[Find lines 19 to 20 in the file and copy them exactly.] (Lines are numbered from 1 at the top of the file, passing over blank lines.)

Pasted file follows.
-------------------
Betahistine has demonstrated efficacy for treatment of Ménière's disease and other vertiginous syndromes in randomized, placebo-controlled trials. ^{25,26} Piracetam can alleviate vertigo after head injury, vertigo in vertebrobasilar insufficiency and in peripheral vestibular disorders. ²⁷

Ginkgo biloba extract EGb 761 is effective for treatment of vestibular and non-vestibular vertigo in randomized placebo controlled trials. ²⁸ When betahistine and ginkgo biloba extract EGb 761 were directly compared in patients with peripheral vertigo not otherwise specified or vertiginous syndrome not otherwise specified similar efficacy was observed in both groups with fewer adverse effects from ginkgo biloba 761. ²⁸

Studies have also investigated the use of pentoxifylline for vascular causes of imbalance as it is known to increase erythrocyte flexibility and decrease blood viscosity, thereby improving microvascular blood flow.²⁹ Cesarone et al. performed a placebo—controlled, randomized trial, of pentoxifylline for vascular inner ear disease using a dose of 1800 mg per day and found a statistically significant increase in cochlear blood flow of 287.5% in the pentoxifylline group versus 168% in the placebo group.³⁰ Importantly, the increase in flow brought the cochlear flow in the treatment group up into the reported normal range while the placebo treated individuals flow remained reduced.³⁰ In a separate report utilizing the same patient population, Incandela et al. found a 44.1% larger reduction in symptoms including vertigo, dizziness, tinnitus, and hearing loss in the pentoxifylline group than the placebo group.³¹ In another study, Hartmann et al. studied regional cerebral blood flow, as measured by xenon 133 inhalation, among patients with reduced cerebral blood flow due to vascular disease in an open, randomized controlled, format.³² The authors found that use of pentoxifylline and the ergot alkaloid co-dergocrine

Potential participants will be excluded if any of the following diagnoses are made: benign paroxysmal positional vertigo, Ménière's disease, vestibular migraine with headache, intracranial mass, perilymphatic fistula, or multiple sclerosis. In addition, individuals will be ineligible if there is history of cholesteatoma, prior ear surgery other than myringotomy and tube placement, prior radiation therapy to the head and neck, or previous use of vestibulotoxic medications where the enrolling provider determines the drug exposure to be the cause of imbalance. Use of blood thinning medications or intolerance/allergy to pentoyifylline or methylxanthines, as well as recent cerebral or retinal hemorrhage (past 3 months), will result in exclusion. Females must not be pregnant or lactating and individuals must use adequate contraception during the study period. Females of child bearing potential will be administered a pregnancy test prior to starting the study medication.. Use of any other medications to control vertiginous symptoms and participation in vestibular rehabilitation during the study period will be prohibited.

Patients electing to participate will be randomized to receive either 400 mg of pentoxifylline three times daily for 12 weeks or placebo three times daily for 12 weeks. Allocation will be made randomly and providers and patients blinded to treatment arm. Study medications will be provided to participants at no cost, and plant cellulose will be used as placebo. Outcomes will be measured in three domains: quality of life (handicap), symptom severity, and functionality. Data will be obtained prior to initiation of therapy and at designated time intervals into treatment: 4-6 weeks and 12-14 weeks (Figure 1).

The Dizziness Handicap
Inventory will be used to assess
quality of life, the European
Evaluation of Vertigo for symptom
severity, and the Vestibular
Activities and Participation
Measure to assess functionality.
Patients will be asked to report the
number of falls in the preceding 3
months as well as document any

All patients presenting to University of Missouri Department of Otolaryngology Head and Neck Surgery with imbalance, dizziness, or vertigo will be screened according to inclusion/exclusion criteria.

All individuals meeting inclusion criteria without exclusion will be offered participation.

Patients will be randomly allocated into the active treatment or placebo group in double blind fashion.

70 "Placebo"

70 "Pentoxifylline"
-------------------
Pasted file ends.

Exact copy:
70 "Placebo"

70 "Pentoxifylline"